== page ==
The austerity you’ve heard so much about just doesn’t exist

 
Graeme Leach
People's Assembly Against Austerity Hold Demonstration And Festival
The rhetoric and the reality of austerity is a world apart (Source: Getty)

The word austerity crops up everywhere.

It seems there is no problem under the sun which cannot be blamed on it. The media and the left deploy the word as Gospel truth, but neither bother to unearth the facts.

So what is the truth about austerity? Dig a little deeper below the headlines and the truth becomes far more nuanced. There is a very big difference between what I call macro and micro austerity. Macro austerity focuses on the big picture of tax-and-spend and borrowing. Micro austerity examines specific departmental and within departmental spending.

Read more: Yes, austerity is a choice – but it's not an easy one

Micro austerity is a simple fact, so I’ll acknowledge at the outset that certain departments and programmes have been hard hit since 2010. The focus of this article is not whether or not those reductions were the correct ones, or if the knife should have sliced through spending elsewhere. Rather, I am interested in purported macro austerity.

Public spending, known as Total Managed Expenditure (TME) reached 39 per cent of GDP immediately prior to the Great Recession. It then rose to 45 per cent, and is estimated by the Office for Budget Responsibility (OBR) to have fallen back to around 40 per cent in 2017-18. The 40 per cent TME share is higher than in any year of Labour governments in the decade before the crisis.

Public sector net borrowing (PSNB) rose to 10 per cent of GDP as a result of the crisis and has subsequently fallen back to around three per cent in 2017-18. Tony Blair’s Labour only managed to run a deficit of three per cent once in its first 10 years in power. This was the era when we were told that Labour spending had saved public services such as health and education. Now we’re told that sustained deficits this big, or bigger, have been austere.

This year, in real terms, public sector current spending and TME will be the highest since record began in the 1950s. In 2017-18, public sector net debt will reach its highest level since the 1970s, at 89 per cent of GDP.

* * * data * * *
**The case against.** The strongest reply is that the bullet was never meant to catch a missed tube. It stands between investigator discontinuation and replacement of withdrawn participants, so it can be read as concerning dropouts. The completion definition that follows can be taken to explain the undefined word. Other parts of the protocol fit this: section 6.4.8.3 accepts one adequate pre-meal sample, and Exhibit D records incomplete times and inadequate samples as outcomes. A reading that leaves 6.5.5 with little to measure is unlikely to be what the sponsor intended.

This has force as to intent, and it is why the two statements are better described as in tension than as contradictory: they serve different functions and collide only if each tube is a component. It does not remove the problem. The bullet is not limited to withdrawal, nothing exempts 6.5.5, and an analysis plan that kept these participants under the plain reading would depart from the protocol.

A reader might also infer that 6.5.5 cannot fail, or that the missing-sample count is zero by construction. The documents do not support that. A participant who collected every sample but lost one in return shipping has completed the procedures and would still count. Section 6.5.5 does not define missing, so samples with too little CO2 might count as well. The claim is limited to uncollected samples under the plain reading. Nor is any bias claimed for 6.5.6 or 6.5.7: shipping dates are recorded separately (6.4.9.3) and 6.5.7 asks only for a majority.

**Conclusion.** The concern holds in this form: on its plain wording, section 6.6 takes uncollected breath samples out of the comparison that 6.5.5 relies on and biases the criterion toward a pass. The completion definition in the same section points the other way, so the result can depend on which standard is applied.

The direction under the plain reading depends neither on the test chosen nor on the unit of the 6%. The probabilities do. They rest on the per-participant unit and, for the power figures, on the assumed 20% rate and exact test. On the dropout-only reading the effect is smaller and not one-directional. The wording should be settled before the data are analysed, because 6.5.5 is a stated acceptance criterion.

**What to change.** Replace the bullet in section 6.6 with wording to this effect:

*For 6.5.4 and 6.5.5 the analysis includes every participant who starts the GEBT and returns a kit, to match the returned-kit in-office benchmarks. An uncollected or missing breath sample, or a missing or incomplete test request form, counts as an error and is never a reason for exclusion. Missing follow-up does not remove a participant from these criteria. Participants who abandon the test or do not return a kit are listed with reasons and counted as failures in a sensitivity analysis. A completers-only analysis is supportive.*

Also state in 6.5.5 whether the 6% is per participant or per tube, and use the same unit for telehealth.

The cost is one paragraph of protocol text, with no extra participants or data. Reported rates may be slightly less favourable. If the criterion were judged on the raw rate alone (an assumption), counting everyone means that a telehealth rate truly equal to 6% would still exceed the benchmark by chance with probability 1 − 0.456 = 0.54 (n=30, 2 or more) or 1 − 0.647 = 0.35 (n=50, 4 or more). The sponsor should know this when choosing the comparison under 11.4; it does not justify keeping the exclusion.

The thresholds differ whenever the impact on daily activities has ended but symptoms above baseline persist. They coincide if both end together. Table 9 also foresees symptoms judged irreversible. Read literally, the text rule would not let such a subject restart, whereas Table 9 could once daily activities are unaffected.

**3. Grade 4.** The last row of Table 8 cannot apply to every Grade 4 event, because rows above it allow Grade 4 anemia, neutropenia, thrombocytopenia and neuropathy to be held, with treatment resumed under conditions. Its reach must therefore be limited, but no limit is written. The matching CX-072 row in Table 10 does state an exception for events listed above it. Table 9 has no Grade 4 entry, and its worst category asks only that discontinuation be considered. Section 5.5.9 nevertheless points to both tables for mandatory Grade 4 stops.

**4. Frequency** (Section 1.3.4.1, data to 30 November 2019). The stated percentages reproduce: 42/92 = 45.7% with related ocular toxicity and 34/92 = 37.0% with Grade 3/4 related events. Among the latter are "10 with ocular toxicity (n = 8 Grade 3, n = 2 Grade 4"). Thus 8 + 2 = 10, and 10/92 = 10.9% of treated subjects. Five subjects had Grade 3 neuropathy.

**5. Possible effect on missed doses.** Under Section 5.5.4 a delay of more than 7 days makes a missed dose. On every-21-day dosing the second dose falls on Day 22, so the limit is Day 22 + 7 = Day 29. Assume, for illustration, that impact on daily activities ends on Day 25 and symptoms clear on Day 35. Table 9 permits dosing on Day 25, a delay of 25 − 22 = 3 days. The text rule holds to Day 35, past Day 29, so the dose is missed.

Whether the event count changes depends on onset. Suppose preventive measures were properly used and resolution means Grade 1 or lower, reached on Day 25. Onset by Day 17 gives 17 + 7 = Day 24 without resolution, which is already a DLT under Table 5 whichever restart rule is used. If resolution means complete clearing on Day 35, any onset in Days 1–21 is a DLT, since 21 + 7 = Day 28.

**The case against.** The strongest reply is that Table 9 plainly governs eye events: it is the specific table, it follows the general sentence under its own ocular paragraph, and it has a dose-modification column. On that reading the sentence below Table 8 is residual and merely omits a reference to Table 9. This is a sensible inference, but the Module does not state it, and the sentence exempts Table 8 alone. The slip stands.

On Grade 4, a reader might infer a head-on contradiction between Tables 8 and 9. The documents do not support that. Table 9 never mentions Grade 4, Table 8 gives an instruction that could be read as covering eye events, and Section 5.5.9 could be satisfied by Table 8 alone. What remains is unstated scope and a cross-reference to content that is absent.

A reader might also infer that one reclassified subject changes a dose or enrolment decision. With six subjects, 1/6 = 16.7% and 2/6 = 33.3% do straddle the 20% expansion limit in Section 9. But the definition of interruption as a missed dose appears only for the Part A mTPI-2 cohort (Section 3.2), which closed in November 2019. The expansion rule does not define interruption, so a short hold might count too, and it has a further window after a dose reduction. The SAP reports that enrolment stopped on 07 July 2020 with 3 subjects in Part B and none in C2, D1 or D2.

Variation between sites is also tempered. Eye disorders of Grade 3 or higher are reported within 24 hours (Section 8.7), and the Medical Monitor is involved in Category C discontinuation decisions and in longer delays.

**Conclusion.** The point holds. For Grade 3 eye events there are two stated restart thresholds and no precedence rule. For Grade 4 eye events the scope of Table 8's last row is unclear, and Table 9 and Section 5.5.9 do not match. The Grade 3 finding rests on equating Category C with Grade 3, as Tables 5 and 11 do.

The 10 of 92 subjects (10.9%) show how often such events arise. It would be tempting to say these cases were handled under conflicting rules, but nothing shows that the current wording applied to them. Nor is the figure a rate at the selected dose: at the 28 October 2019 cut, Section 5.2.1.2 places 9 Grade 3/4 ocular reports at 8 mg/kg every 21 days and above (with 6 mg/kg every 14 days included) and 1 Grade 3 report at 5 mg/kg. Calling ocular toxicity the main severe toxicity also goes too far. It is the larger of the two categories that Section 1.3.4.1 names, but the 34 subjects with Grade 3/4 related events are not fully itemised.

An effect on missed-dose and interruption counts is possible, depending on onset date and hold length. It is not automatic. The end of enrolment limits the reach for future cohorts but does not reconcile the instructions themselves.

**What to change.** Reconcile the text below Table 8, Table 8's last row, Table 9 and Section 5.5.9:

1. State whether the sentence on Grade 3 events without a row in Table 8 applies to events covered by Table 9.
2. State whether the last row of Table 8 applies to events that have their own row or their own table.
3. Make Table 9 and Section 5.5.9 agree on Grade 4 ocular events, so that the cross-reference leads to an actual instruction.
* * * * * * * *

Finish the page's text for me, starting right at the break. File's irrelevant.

Aha, I hear you say. Debt and deficits are high because we’re taxing too little. No. The tax to GDP ratio in 2017-18 will be the highest in 30 years.

A quick glance at the big spending departments is also revealing. Between 2009-10 and 2015-16, health spending in England rose nine per cent in real terms. Real per capita spending on health has never been higher. If you look at aggregate public spending, together with spending on the NHS, it’s fair to say that you can see austerity everywhere but in the statistics.

Admittedly the rate of growth in health expenditure has slowed since 2010, but ring-fencing has made a mockery of austerity.

Other big spending departments, such as education, also challenge the conventional wisdom. I say this in the knowledge that I’m married to a teacher whose pay has been stagnant for as long as I can remember.

The government is spending record amounts on education in England. So total budgets defy the claim of austerity in education. But that is not the end of the story. The baby boom around the turn of the century means that school funding per pupil faces the largest cut in 30 years – around 6.5 per cent between 2015-16 and 2019-20. This is painful and the austerity claim clearly sticks with regard to public spending per pupil.

However, this is not the end of the story either. OECD figures rank the UK number one out of the world’s top 30 economies for total education spending as a proportion of GDP.

The rhetoric and the reality of austerity is a world apart.

Read more: Less austerity will always mean more tax

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